Planet Earth is a giant, delicate Eco-system. It’s a lot easier than you would think to throw it off balance. Unfortunately, that’s exactly what humans have been doing for the last several hundred years.
While those same years have seen a huge leap in human achievement, there has also been a corresponding decline in nature. Now, species that are vital to human survival are at risk of collapse, and that is not good. Here are six of the most vital species that are under threat.
Honeybees are probably the most threatened species on this list. They play a huge role in our modern food production system by pollinating crops. Without that pollination, food production would drop precipitously.
Sadly, the last few decades have seen honeybee populations crater by up to 80 percent in some areas of the world. That’s a chilling fact brought on by wide spread bee disease and climate change. If a way to rebound the honeybee population is not found, the planet could face mass starvation.
Contrary to popular believe plankton is not a single species, but rather a large group of different animals. Plankton is roughly defined as any species that is too small to resist the current and swim on its own.
Plankton produce 50 percent of the world’s oxygen, but are under threat from pollution that is making the ocean more toxic. Just think of the consequences if suddenly oxygen production on Earth was reduced by half.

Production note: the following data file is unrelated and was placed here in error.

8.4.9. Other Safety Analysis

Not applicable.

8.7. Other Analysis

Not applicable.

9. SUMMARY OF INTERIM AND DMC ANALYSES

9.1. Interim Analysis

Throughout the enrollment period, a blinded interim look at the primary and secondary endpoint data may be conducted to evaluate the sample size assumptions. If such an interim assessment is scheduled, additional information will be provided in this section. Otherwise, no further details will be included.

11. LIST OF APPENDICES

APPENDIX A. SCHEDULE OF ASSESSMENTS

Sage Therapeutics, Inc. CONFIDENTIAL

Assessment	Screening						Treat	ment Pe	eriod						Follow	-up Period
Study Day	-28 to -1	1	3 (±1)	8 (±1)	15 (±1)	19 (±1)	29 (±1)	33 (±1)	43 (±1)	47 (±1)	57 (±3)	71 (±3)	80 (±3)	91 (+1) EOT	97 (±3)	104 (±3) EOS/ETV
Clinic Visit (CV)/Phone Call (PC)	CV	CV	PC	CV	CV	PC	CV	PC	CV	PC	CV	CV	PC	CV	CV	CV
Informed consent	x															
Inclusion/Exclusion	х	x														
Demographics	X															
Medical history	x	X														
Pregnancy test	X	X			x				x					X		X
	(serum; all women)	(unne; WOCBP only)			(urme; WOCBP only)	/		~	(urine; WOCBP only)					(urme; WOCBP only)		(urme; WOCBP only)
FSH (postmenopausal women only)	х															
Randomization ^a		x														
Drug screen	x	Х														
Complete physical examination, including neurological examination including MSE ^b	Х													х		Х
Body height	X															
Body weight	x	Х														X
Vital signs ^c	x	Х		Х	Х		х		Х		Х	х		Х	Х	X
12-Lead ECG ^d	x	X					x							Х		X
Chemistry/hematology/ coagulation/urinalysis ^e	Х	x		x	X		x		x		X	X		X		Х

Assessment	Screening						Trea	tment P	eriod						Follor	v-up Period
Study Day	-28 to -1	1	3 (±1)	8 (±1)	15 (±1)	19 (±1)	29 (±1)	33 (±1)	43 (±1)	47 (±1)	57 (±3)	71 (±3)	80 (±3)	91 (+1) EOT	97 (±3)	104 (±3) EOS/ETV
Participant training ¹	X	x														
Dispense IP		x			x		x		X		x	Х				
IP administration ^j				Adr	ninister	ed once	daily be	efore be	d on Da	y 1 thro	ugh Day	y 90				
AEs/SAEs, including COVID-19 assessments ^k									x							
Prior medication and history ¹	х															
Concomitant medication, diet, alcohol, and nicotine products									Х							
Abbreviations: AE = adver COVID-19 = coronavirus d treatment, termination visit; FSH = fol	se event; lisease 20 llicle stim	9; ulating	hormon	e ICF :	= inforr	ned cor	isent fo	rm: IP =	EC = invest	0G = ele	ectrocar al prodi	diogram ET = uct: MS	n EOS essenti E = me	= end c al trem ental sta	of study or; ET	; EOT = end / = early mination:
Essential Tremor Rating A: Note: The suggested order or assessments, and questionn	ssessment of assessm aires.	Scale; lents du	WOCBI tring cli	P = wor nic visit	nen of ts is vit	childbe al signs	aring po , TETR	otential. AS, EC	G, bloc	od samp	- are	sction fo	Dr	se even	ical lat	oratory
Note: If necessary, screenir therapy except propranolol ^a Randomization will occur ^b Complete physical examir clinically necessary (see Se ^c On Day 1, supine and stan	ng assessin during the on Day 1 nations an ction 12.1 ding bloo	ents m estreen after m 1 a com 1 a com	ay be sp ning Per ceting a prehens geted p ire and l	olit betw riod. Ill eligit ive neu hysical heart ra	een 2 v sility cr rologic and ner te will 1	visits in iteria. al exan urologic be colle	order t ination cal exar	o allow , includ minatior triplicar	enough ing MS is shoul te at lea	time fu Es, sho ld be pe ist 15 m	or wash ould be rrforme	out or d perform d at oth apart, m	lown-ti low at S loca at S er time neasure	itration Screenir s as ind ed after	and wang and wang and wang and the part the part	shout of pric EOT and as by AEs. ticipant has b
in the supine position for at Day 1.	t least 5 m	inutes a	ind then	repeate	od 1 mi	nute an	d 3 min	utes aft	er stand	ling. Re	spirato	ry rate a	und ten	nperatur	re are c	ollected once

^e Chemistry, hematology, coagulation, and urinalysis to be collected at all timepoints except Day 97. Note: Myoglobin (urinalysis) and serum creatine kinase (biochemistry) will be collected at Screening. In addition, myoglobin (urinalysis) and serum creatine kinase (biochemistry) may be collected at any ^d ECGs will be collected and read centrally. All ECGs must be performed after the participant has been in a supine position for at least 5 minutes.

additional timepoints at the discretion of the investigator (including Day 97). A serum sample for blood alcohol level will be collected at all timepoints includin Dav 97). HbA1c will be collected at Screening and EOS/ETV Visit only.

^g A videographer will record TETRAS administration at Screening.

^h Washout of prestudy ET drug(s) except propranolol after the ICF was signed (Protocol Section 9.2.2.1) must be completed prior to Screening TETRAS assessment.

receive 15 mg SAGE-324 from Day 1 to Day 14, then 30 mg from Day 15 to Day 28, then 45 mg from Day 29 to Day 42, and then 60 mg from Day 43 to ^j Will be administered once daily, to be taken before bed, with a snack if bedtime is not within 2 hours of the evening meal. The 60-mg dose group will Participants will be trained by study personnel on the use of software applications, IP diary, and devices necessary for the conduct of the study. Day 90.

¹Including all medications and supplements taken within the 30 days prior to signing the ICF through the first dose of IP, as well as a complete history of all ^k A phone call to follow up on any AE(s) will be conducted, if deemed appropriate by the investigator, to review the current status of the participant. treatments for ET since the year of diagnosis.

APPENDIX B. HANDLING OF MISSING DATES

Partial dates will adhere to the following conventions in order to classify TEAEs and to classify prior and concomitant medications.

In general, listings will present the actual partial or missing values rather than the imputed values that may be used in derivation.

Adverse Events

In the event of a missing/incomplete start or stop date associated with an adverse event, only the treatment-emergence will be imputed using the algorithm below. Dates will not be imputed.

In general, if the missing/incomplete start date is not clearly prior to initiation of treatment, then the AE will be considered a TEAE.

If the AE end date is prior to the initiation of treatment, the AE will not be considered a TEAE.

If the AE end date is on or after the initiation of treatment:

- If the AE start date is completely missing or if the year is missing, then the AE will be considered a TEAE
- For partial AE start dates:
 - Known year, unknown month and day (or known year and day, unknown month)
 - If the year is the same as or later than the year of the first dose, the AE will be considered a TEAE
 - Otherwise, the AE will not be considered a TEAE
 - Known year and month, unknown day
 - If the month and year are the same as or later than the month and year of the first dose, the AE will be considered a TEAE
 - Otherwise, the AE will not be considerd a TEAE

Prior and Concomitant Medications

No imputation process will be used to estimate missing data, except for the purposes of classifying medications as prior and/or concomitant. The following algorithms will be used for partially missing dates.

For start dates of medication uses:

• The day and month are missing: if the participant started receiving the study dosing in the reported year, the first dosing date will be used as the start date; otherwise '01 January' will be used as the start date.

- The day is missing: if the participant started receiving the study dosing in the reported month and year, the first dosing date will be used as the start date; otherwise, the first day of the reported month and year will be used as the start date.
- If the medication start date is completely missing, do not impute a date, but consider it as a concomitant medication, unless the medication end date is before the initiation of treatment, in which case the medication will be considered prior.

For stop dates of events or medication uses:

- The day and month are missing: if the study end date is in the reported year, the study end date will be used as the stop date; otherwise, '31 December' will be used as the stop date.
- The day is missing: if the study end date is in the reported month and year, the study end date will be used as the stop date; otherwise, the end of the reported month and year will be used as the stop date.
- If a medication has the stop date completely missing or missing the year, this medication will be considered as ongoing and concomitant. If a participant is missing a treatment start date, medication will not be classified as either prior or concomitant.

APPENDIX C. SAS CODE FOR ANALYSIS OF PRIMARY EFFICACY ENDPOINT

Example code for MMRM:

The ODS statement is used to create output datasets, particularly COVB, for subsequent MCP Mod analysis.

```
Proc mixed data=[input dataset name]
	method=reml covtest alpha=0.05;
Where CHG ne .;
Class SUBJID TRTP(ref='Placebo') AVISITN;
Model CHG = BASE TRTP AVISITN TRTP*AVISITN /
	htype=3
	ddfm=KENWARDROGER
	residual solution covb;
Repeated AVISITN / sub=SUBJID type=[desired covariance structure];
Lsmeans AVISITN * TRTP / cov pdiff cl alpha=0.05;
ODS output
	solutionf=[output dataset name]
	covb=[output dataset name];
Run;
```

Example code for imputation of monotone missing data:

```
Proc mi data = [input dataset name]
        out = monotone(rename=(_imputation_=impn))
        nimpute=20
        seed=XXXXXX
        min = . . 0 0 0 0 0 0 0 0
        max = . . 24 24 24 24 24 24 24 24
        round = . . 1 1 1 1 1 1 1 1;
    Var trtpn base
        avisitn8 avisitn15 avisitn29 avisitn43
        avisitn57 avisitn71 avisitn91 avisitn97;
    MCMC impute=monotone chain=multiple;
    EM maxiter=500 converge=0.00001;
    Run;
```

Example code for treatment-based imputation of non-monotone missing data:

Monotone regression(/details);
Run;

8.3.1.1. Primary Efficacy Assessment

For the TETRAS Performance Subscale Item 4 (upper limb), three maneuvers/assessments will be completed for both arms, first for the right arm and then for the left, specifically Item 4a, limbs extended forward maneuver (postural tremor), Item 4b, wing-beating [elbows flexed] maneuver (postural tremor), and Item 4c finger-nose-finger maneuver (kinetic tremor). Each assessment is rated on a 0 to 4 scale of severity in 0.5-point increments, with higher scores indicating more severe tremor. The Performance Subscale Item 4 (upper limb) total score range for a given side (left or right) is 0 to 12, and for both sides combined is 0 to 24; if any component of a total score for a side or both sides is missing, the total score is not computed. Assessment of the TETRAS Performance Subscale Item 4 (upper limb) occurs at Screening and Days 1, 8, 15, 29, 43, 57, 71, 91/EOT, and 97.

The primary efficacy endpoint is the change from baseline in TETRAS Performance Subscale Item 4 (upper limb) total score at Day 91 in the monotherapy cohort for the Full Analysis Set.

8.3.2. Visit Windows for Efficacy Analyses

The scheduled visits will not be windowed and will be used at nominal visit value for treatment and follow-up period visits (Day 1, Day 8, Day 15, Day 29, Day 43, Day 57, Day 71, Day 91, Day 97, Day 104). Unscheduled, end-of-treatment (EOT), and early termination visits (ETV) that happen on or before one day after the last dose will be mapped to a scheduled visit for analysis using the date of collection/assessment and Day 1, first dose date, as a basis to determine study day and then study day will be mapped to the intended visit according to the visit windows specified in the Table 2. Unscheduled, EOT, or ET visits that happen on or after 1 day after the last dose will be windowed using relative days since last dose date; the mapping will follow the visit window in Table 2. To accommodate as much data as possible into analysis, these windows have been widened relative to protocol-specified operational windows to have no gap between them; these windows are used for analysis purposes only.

Butterflies help with pollination in much the same way that honeybees do. They are also very helpful to scientists conducting research on climate change. The species reacts faster to smaller changes in temperature and climate, which can provide invaluable data in close to real time.
Bats eat lots and lots of bugs. In fact they eat more insects than almost any animal on Earth. This is a fantastic public service as it means you have to worry less about spiders and mosquitoes. They’re a vital part of Earth’s Eco-system.
Sadly one in five species of bat are currently being pushed towards extinction because habitat destruction.
Fish can be considered to be climate change warriors (in addition to being delicious). Aside from being a vital part of the ocean food chain, new research suggests that fish can actually help lower ocean acidity.
Well not the fish exactly, but their excrement. However over-fishing is playing an increasingly serious role in the reduction of the fish population worldwide.
Fungi are probably the least threatened species on this list. Regardless, they hold a special place in the natural order. They are nature’s recyclers, meaning that they feed on dead things and turn them into nutrients for the environment.
However certain species of fungi are facing the same threats of climate change and habitat destruction that most of the other animals on this list are.
(Via: The Dodo)
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